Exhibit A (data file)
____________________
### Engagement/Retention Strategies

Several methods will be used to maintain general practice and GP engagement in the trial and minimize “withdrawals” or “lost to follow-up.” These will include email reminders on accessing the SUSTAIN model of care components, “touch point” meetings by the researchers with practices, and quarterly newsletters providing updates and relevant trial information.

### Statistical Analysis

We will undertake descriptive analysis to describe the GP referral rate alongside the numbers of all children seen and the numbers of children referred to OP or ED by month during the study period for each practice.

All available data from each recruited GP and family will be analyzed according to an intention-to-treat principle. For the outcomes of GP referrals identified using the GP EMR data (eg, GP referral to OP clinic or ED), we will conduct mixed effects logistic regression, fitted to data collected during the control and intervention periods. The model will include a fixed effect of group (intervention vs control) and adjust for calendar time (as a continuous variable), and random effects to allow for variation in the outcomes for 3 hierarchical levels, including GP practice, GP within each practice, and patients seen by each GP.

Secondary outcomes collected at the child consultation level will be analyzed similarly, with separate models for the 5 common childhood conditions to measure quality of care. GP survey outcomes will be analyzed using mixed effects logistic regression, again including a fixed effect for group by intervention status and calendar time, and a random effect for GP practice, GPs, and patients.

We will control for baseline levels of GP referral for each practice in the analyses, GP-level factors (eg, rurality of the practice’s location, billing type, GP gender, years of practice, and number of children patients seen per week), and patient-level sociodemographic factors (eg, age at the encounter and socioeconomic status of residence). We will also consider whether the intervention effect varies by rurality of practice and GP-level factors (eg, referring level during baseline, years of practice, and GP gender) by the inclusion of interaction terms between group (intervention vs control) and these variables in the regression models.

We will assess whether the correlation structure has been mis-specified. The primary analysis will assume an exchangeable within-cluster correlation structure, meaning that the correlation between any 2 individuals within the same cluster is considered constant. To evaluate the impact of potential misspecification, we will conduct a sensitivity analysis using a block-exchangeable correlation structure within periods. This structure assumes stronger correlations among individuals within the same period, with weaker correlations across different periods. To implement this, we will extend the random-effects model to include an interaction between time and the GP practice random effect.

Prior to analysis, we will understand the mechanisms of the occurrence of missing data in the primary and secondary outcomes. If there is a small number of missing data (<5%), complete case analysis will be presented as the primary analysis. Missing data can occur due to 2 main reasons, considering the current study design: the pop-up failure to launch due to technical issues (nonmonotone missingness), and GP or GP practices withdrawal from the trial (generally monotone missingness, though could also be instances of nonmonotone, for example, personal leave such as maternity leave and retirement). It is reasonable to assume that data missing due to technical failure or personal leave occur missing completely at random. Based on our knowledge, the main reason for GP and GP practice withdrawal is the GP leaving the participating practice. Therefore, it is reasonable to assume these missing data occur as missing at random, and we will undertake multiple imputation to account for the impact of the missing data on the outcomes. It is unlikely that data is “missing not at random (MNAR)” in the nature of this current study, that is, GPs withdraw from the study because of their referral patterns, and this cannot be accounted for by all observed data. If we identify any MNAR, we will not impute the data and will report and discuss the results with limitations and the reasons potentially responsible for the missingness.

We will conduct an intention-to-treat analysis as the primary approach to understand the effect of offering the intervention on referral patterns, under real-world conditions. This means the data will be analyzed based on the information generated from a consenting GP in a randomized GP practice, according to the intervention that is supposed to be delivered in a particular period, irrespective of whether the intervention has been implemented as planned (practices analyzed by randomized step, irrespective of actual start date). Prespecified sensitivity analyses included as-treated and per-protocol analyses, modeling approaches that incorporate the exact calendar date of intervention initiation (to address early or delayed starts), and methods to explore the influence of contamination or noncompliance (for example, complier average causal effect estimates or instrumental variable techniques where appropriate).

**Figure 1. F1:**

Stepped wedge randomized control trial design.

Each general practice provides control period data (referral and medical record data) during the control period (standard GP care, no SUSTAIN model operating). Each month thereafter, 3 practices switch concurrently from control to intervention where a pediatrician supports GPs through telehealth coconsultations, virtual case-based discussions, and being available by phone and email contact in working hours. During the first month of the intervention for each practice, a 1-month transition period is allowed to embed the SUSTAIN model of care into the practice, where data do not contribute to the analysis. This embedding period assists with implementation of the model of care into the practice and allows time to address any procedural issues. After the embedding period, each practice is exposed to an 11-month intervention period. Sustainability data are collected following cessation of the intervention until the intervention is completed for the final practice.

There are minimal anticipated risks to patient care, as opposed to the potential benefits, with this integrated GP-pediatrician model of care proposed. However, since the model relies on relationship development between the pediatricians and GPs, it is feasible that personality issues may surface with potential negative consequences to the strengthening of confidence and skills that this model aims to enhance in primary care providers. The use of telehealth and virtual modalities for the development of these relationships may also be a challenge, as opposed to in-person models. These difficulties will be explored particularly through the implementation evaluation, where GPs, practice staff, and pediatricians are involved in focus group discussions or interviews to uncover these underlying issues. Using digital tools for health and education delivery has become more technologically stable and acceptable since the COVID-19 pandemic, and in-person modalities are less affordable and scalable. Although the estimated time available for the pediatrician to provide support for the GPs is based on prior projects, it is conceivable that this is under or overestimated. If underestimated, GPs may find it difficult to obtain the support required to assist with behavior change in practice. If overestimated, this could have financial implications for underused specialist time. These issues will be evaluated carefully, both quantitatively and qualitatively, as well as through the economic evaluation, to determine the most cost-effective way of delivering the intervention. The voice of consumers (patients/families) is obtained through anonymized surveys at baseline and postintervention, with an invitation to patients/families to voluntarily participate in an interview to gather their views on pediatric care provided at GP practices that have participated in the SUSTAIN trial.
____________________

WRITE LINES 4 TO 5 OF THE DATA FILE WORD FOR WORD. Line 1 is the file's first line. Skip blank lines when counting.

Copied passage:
We will undertake descriptive analysis to describe the GP referral rate alongside the numbers of all children seen and the numbers of children referred to OP or ED by month during the study period for each practice.

All available data from each recruited GP and family will be analyzed according to an intention-to-treat principle. For the outcomes of GP referrals identified using the GP EMR data (eg, GP referral to OP clinic or ED), we will conduct mixed effects logistic regression, fitted to data collected during the control and intervention periods. The model will include a fixed effect of group (intervention vs control) and adjust for calendar time (as a continuous variable), and random effects to allow for variation in the outcomes for 3 hierarchical levels, including GP practice, GP within each practice, and patients seen by each GP.